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Learning Ranking Functions for Video Search on the Web


Videos on the Internet have become widespread. However search engines are still mostly limited to using associated text data to find desired content. In this dissertation, we build ranking functions that can directly analyze image and video content and assign a ranking to a database with respect to user queries.

A common approach to building ranking functions is to use a machine learning algorithm to perform a priori training of class concepts and use the trained classifier as the ranking function. However, a priori training of class concepts for retrieval is daunting since users queries can be very diverse. In addition, a priori training cannot capture the subjective component of user queries. For example, if a user were searching for videos of ``nice basketball shots,'' there would be no way to know what the user considers ``nice.'' Relevance feedback (RF) is an interactive search framework that captures user subjectivity and supports on-the-fly learning of target classes.

However, RF is limited in its need for large amounts of user feedback when the data being searched are complex (e.g. Internet content). Transfer learning (TL) is a machine learning formulation where existing knowledge about a related ``source'' classification task can be used to improve the generalization performance of a ``target'' task (where training data is scarce). In this dissertation we explore the combination of RF and TL and present a framework which can learn more from the user with less feedback. We show extensive experiments with real-world data taken from the Internet and show improved performance over past RF frameworks.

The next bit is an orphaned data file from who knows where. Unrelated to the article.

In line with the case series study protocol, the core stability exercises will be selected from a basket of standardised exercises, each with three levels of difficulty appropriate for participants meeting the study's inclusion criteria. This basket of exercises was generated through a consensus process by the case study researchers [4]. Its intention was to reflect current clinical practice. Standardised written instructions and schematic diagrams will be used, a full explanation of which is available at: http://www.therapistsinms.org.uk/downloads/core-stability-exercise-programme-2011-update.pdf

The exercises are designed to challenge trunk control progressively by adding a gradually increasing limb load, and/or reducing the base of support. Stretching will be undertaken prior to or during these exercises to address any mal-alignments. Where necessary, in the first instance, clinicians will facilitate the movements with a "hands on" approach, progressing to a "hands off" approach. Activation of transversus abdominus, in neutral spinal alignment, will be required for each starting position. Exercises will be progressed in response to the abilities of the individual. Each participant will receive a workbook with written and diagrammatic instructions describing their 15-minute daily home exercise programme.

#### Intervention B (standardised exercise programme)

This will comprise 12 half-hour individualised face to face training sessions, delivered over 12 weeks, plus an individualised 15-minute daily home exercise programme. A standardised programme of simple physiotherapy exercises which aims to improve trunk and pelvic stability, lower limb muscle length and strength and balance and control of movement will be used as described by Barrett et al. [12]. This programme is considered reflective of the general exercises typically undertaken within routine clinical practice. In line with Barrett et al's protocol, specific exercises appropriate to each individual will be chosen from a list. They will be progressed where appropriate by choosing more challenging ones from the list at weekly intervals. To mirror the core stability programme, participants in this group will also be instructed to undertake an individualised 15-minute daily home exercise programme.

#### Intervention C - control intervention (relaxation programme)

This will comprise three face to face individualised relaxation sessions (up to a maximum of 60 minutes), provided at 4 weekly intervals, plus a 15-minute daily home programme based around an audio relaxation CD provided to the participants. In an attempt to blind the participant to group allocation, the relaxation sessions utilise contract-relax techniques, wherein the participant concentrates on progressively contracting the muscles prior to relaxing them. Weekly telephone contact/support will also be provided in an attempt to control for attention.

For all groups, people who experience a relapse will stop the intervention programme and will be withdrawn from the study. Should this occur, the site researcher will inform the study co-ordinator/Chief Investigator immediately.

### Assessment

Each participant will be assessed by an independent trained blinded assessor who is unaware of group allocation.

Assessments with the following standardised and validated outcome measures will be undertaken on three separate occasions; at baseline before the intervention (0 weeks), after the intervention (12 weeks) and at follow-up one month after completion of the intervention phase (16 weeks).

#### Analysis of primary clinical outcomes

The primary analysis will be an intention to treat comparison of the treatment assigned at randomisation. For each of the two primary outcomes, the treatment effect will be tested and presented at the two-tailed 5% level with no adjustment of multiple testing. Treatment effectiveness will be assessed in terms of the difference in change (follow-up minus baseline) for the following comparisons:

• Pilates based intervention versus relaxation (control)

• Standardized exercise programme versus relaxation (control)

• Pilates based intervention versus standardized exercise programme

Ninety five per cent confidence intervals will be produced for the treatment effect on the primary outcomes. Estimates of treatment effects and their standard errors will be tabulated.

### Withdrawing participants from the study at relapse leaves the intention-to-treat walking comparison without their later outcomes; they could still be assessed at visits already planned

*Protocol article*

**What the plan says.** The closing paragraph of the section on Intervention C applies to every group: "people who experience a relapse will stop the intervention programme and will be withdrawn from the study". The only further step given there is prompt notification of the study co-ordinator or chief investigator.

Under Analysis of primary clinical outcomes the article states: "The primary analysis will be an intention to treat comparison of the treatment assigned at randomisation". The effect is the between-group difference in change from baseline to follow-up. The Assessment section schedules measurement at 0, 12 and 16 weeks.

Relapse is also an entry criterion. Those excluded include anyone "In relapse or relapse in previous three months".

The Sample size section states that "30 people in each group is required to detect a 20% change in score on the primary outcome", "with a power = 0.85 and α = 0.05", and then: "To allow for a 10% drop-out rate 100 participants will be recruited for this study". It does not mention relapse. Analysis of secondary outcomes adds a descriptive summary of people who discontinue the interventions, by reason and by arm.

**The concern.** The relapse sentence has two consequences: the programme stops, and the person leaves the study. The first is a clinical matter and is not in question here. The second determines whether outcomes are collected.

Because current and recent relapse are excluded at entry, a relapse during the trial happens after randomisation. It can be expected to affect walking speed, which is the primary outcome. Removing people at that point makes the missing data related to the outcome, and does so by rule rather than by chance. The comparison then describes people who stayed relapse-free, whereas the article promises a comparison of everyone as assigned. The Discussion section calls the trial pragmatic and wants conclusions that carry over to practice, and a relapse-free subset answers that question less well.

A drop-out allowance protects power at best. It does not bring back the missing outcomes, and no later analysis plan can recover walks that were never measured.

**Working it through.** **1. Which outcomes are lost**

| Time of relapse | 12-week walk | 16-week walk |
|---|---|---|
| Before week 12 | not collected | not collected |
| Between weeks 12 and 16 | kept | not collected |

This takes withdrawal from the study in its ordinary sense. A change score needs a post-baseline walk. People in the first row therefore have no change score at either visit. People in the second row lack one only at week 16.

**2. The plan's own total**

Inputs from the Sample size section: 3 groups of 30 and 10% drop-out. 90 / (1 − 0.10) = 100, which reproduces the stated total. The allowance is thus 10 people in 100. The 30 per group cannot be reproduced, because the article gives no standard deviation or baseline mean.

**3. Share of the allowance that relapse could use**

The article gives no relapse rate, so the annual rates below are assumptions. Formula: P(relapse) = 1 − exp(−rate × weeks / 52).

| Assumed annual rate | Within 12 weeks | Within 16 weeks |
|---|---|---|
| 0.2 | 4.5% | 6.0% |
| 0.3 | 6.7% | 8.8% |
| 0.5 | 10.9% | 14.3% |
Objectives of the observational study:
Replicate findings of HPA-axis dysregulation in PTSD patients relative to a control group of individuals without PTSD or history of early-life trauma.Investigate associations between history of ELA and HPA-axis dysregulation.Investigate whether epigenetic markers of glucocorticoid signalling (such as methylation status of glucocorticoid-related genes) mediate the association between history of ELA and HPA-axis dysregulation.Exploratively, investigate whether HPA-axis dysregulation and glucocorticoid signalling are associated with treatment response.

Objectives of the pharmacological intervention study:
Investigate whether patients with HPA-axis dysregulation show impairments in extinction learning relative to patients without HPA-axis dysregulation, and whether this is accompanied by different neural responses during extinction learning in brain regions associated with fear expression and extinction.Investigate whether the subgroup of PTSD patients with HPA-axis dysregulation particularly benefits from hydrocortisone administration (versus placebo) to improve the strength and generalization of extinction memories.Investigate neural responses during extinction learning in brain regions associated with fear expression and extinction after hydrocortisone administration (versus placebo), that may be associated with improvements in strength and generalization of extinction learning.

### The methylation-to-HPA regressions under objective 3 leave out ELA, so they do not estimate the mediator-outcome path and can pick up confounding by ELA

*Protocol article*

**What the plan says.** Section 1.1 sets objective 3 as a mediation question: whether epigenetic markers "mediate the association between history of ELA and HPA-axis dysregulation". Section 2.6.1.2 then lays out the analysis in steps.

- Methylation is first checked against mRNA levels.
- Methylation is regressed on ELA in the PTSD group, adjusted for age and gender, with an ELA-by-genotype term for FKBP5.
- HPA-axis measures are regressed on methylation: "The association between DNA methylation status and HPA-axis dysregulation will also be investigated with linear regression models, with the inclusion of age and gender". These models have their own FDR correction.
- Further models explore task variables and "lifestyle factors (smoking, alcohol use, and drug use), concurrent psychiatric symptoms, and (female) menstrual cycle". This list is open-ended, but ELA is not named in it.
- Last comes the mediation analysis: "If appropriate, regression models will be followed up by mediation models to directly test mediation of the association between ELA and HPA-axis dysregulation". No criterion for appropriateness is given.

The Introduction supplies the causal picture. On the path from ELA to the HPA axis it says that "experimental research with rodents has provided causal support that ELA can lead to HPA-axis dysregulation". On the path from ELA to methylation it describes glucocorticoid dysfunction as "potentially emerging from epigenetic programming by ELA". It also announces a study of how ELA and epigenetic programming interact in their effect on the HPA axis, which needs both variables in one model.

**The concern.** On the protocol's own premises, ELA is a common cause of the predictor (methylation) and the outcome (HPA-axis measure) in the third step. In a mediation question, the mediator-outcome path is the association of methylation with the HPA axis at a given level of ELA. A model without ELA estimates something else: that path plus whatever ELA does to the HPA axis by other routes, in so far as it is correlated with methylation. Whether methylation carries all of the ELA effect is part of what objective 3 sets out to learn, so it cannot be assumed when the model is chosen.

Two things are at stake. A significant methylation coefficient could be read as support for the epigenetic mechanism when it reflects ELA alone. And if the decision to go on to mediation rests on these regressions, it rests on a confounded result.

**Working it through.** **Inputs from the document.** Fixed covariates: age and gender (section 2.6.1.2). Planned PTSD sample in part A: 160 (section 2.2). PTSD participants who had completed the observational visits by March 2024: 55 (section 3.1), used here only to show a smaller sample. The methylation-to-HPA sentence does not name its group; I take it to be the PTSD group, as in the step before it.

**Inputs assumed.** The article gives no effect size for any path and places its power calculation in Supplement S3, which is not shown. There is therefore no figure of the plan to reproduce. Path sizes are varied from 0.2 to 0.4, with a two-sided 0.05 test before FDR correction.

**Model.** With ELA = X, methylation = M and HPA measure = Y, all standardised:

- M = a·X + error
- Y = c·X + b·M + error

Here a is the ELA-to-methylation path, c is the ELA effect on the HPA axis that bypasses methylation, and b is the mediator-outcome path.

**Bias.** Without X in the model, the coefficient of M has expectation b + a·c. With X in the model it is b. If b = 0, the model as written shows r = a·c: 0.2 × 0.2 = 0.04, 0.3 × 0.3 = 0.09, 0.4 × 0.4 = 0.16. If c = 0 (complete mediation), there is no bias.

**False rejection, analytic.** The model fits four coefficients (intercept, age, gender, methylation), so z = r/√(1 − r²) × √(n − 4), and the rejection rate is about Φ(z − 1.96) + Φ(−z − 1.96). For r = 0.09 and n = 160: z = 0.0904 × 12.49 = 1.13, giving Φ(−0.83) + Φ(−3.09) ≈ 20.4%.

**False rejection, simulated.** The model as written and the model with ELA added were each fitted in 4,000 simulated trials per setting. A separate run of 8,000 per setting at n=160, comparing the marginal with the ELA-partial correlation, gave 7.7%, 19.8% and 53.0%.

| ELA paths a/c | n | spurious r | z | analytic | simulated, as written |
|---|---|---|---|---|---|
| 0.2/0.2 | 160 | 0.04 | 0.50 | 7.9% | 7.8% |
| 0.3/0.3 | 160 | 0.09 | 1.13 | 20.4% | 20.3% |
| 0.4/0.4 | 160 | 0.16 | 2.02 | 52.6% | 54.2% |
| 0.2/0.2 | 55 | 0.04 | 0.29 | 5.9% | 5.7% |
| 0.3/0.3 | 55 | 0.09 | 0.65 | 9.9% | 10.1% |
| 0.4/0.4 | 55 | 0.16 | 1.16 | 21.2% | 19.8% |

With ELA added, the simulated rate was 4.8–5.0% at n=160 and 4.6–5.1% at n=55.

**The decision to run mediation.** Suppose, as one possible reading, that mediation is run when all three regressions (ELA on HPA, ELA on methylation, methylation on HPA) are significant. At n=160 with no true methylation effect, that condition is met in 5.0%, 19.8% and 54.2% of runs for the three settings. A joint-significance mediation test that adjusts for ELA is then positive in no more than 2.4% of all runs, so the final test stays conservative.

Although our RF and TL framework is effective for a wide range of queries, we acknowledge that there are some highly specific but common queries users could make which would benefit from more dedicated design of a ranking function. For example, finding particular people using face recognition would be an important type of query on the Internet. The problem in this case is well defined and objective. While the problem is specific, it is important enough to warrant the dedicated design of a ranking function. Thus we complete our studies in this dissertation through the exploration of a robust face recognition based ranking function and show strong results in a challenging face identity retrieval task.

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